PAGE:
Covina detective offers tips to prevent identity theft

Covina Police detective James Rochford believes everyone should play the skeptic.

Never give personal information over the phone unless the caller’s identity is verified, he said. This seems obvious, but the detective was stunned when he found how many people would hand over addresses and contacts to people they don’t know.

Rochford shared tips on how to prevent identity theft May 27 at Joslyn Senior Center in Covina. The presentation gave Rochford the chance to educate seniors on some quick tips to ensure the privacy of their personal information. One way to beef up security is for people to be 100 percent sure of who it is they’re speaking with on the phone or online.

The specialist said many people will simply take his word it over the phone when he identifies himself, without seeking any confirmation on his identity.

“It’s shocking how much information I as a detective get when I call them up and tell them ‘I’m a detective with the Covina Police Department,’” he said. “I’ll ask for personal information such as a name, address, phone number, driver’s license number. “It’s shocking how much information people will give the information over the telephone without verifying who I am.”

The detective works mainly in tracking down financial crimes with very little evidence. He enjoys sharing tips about financial safety. He said the more information people have, the more likely they will be able to prevent identity theft.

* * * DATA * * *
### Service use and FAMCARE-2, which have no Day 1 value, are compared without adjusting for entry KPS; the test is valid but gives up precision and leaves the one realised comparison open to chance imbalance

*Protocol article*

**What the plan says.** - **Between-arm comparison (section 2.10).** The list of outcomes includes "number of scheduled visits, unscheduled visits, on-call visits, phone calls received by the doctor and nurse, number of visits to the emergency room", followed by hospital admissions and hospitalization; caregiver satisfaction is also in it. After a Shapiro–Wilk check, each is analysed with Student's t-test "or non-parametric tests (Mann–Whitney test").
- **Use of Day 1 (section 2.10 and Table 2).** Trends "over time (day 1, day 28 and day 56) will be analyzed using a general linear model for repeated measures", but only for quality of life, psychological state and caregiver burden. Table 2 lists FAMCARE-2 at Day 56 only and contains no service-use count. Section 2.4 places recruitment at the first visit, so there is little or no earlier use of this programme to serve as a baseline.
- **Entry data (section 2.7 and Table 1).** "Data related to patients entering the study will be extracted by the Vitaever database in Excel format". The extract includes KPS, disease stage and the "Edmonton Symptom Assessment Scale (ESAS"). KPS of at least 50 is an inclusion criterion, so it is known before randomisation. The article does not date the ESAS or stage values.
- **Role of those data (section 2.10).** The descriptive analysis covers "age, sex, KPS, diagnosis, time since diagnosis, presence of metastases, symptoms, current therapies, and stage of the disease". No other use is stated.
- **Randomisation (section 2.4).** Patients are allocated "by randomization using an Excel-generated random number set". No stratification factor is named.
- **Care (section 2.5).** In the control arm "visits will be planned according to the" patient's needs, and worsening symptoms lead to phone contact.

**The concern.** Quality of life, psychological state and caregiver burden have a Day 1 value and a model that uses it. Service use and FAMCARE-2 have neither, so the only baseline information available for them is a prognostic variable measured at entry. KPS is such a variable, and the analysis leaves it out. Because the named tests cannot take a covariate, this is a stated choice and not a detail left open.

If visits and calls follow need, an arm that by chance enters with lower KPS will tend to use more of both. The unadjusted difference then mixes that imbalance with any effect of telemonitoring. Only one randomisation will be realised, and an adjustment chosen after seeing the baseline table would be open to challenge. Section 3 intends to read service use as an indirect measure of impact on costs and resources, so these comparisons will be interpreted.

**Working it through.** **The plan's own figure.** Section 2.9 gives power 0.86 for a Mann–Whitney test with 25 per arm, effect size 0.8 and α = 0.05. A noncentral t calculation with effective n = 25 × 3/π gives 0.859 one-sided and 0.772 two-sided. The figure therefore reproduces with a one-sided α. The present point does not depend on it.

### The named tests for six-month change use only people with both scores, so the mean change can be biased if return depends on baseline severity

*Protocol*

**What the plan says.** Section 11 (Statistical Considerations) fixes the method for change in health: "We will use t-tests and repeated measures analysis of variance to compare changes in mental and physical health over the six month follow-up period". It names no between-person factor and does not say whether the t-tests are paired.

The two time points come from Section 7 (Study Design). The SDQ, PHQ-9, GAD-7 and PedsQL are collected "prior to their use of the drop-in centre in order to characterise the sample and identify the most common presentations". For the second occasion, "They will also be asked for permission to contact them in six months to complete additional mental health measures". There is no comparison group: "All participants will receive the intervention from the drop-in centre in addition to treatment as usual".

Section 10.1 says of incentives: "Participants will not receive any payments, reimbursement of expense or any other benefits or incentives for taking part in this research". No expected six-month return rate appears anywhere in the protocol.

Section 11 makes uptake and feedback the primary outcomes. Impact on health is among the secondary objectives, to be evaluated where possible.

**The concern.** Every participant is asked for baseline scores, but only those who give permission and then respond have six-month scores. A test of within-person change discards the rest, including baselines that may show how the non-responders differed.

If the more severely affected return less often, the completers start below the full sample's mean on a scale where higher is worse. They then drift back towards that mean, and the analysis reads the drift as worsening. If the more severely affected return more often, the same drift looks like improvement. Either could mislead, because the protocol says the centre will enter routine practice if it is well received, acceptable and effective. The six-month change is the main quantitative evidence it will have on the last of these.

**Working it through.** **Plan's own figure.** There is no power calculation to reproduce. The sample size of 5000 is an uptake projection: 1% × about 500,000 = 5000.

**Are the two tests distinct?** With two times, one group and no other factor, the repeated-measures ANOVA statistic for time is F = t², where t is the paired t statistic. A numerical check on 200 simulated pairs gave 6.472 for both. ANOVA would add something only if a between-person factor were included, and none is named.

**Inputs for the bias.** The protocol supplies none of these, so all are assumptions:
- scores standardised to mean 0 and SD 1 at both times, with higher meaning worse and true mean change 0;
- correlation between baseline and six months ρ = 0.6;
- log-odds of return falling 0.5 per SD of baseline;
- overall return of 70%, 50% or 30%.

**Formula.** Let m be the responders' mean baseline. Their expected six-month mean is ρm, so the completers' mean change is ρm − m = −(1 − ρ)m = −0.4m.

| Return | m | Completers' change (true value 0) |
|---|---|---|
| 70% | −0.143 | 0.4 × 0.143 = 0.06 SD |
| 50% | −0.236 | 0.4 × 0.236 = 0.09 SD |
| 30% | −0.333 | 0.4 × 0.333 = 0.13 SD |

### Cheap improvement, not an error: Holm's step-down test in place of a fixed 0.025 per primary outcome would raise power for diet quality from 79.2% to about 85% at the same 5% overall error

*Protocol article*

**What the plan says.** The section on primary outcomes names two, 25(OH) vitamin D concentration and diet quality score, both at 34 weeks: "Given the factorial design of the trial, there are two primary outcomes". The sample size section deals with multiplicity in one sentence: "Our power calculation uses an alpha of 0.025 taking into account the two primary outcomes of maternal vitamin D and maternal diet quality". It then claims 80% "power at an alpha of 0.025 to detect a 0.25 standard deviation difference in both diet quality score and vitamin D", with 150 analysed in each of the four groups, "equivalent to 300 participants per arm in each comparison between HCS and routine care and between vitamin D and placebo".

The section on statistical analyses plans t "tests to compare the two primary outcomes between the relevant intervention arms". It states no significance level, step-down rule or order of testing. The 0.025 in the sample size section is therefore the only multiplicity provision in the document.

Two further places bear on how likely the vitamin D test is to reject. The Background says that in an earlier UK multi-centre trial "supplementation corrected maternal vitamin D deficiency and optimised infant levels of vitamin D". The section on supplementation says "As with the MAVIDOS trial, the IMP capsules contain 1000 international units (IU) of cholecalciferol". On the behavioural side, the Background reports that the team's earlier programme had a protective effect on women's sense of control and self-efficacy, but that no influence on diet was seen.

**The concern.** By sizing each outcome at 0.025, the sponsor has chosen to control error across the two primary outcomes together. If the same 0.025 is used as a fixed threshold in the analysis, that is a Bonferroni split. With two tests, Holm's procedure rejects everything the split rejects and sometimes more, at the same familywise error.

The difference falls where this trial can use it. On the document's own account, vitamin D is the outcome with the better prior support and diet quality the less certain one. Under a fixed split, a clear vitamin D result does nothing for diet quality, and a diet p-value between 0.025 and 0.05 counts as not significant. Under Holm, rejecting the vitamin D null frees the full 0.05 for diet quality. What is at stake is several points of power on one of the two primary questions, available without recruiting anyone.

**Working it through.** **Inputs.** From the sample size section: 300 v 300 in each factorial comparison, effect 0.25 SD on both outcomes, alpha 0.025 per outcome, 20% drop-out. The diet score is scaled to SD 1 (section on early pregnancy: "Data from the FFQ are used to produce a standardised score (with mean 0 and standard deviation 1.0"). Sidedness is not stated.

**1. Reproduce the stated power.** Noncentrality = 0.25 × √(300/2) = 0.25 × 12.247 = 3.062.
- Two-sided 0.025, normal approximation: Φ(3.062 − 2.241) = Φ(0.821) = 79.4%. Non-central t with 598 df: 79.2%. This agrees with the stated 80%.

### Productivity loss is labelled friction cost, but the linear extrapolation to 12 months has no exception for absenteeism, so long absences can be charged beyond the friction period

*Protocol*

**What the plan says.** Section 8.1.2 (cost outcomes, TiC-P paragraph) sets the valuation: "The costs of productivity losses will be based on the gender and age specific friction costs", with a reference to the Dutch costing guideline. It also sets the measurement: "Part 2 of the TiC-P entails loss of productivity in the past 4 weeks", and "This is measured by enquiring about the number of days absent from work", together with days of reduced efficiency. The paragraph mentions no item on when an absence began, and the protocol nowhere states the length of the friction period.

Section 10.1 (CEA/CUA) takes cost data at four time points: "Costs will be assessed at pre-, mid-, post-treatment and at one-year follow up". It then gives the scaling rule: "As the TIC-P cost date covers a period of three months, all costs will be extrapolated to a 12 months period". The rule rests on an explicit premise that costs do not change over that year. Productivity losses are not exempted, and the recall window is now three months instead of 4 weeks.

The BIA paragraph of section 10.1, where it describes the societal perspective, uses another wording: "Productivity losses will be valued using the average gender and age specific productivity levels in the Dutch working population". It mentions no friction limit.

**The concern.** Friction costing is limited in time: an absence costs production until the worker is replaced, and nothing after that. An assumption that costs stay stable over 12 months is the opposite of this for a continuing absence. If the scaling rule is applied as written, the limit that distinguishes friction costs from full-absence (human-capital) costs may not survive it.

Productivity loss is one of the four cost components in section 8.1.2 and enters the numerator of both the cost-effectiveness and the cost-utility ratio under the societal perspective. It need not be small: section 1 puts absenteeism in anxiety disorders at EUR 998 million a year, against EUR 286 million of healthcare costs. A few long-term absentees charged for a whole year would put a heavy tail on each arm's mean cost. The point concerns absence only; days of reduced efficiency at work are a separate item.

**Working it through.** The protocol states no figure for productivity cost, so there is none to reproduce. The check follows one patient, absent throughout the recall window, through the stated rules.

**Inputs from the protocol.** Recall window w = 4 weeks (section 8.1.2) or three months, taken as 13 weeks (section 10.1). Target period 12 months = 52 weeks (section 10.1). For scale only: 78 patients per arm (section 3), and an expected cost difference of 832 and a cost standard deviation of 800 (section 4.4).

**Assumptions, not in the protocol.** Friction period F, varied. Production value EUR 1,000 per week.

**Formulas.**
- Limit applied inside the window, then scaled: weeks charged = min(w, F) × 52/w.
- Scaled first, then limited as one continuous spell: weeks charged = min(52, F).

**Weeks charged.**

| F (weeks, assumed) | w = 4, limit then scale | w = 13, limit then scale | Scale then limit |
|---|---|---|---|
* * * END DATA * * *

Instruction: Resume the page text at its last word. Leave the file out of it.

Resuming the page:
Some of the pointers he shares are simple things that can make a big difference.

“If we’re using the same password over and over it becomes that much easier for the suspect to gain access to our personally identifying information.”

People of all ages are susceptible to having their financial information and identity stolen, he said. But seniors are often at a bigger disadvantage because of their lack of technical knowledge. The presentation at the center, 815 N. Barranca Ave., was free to the seniors and sponsored by Inter Valley Health Plan.

Events like this are valuable to Covina citizens, according to Susie Perez, recreation coordinator at the site.

“We had about 20 seniors come out,” she said. “Any way we can advocate for our seniors and bring awareness to the community on elder abuse, fraud and things like that, is always beneficial to seniors and their families.”

The Covina Police Department takes fraud very seriously. However, the lofty number of identity theft cases reported in the area is nearly impossible to take on. To lighten this load, the department recently formed a volunteer group called CREDIT, Community Response to Eradicate and Deter Identity Theft.

The volunteers perform a basic follow up on identity theft, burglary and fraud cases that simply don’t have enough evidence to be assigned to a detective. This is a tremendous help to the department, said Sgt. Jim McDonough.

“This is really huge, because I may have 10 to 15 cases a week that go to this CREDIT team that wouldn’t normally get the attention because they’d be suspended or closed cases,” he said.

The 6-month-old program is also a good way to let the public know their reports aren’t being ignored or tossed out.

“It’s kind of good community relations tool because they’re actually reaching out and making contact with the victims.”

For more information on safety tips and local safety events, visit the Covina Police Department Web page and view the neighborhood safety watch newsletter.

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